[Haskell-beginners] IO loops with tail call

Daniel Fischer daniel.is.fischer at web.de
Wed Nov 10 13:53:18 EST 2010

On Wednesday 10 November 2010 18:25:37, edgar klerks wrote:
> Hi Yasuyuki,
> I must admit, It is not clear to me. But I think a reference to the head
> of the list is somehow used as an argument to the recursive function,
> which adds the next value to the list. So that it is tail-recursive
> again. Or something like that.

One point is that a tail-recursive function can't deliver anything until it 
has reached the end of the recursion, but laziness allows to deliver 
partial results before that (not always, however; sum :: [Int] -> Int needs 
to traverse the entire list, so there's a point where tail-recursion [with 
a strict accumulator] is the way to go).


map :: (a -> b) -> [a] -> [b]
map f [] = []
map f (x:xs) = f x : map f xs

Not being tail-recursive, it can deliver its result (almost) immediately.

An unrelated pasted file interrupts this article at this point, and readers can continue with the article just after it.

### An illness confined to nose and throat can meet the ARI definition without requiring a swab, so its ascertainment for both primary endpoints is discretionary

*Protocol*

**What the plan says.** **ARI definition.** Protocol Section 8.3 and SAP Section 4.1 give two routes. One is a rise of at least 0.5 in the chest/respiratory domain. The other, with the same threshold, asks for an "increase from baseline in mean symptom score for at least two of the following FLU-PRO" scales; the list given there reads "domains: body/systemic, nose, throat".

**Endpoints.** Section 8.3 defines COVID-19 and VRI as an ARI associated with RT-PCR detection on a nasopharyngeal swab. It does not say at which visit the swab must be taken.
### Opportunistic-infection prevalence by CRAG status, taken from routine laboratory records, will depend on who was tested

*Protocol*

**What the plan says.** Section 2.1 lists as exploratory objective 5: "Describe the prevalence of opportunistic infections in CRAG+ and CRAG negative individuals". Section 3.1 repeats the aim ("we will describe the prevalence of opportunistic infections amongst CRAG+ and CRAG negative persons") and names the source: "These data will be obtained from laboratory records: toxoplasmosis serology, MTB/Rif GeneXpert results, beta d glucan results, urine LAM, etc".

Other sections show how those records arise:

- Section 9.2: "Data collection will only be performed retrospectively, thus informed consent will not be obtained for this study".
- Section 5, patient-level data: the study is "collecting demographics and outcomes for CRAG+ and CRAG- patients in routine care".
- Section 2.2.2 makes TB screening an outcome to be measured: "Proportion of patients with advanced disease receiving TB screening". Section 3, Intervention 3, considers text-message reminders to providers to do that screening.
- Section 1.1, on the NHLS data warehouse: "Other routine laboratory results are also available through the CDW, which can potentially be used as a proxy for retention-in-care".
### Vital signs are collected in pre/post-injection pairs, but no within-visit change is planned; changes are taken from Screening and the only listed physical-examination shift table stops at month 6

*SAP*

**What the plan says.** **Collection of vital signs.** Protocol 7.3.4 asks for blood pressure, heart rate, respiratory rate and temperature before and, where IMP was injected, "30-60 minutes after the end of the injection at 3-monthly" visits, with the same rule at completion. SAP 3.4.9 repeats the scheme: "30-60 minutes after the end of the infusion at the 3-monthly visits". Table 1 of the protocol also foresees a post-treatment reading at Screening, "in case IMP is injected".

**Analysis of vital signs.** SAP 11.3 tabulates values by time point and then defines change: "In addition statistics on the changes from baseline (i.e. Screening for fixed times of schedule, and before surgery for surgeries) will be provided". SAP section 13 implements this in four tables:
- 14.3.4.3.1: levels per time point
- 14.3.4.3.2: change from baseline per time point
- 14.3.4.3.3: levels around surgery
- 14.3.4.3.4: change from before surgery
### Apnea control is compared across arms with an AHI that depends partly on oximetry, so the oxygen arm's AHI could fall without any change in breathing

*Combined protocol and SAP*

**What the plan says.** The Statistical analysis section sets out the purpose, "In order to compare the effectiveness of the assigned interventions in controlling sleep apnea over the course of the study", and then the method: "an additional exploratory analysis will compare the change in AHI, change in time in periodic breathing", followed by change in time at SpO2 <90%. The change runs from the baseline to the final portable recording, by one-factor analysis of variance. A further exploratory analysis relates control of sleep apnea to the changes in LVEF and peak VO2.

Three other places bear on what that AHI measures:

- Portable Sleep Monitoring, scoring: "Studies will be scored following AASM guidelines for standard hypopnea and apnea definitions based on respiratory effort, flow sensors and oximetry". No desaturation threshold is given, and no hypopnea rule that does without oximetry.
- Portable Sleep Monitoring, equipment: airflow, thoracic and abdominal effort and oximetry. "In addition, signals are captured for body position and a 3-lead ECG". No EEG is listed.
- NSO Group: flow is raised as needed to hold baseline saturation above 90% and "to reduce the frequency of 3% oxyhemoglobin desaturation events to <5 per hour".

The result is a constructor, (:), applied to two thunks. If the caller 
consumes the result appropriately, the computation can run in constant 
The important thing is that the recursive call is in a lazy argument 
position of the overall result, so the recursion may end prematurely if the 
caller doesn't need the full result.

If you define map with a tail-recursive worker, the entire result list has 
to be constructed before the caller can inspect any of it, so it would 
require at least O(length list) space - particularly wasteful if the caller 
is "take k" for sufficiently small k and doesn't work at all on infinite 

Tail-recursion has its uses in Haskell, but since Haskell's evaluation 
model is different from e.g. Lisp's, it's not so important. As a catch-
phrase: "(non-tail-)recursion doesn't eat stack frames in Haskell".

> But I may also be completely off.
> Greets,
> Edgar

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